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When your credit score has taken a hit, your business loan options are limited. Luckily, there are several types of business financing that don't require a credit check at all. However, these options can often be more expensive compared to your typical business loan and might not be right for every business.
A no-credit-check business loan is a type of business financing where the lender doesn't consider your credit score during the application process. It's typically short-term financing and can cost more than other options out there.
Often, no-credit-check business loans don't work like your typical unsecured term loan. Most require some kind of collateral or a personal guarantee. Others might take different risk factors into account, like your clients' credit scores.
Some lenders don't advertise loans with no credit checks — sometimes it's just the nature of that type of financing. If you don't want lenders to consider your credit score, start by looking into the following options.
Invoice factoring is a cashflow solution for businesses that rely on invoices from other businesses or government agencies. Here, your business sells its invoices due within the next 30 to 90 days at a discount to a factoring company.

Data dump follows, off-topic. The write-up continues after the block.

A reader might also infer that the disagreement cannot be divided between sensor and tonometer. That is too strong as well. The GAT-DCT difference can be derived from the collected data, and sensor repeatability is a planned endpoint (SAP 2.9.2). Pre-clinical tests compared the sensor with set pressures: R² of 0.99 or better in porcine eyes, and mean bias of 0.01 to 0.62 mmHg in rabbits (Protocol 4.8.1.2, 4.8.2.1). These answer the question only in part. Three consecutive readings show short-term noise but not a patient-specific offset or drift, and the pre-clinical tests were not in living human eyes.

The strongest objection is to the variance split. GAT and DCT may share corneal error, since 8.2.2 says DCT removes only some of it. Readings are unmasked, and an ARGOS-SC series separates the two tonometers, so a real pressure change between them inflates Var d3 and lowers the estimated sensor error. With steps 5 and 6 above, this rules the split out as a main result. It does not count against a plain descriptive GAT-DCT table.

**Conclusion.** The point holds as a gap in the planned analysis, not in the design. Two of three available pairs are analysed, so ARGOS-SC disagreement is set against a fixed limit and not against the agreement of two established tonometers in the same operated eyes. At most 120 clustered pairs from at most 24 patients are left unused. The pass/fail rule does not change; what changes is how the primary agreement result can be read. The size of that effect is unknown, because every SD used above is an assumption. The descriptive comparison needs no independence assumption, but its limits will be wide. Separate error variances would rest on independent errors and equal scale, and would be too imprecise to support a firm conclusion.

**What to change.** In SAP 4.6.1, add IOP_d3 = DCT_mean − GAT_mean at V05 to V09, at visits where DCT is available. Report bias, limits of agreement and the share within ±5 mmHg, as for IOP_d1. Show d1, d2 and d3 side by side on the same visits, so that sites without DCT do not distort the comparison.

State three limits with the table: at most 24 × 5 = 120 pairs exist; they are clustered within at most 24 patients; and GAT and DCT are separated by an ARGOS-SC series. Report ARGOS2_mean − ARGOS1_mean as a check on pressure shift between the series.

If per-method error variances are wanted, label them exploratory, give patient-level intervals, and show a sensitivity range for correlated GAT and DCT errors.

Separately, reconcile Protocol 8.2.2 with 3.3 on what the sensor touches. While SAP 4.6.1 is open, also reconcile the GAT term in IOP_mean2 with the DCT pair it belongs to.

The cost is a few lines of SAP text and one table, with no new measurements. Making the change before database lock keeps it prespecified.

Factoring companies don't check business owners' credit scores, though they might consider your clients'. But not always. That's because many companies require your business to repurchase any invoices that your clients fail to pay, making it even less risky for them.
Invoice financing is similar to invoice factoring but has some key differences. Instead of an advance on your unpaid invoices, it's a short-term loan based on the value of your invoices. Your company keeps control of collecting the invoices and pays off the loan as they're filled. While invoice factoring charges a fee, invoice financing charges interest.
Some invoice financing lenders like Fundbox consider your credit score when you apply. But even those that do, typically don't have minimum credit requirements, or give credit scores much weight.
Merchant cash advances are for businesses that rely on credit card purchases — like retailers or restaurants. It's an advance on your business's future revenue, which you pay back plus a fee with a percentage of your daily sales. Since it's based on revenue, most lenders typically care more about your business's sales record than your personal credit score and don't run a check.
Equipment loans are term loans specifically designed to help your business purchase new equipment. It's a secured loan that uses the equipment as collateral.
While most equipment financing providers might do a credit check, many are willing to work with poor-credit borrowers. That's because secured loans are less of a risk to the lender than unsecured loans, especially if your loan amount is based on the value of your equipment.
Asset-based financing is a type of secured business loan that's backed by anything your business already owns worth money. For example, your business can use equipment, vehicles or real estate as collateral for an asset-based loan.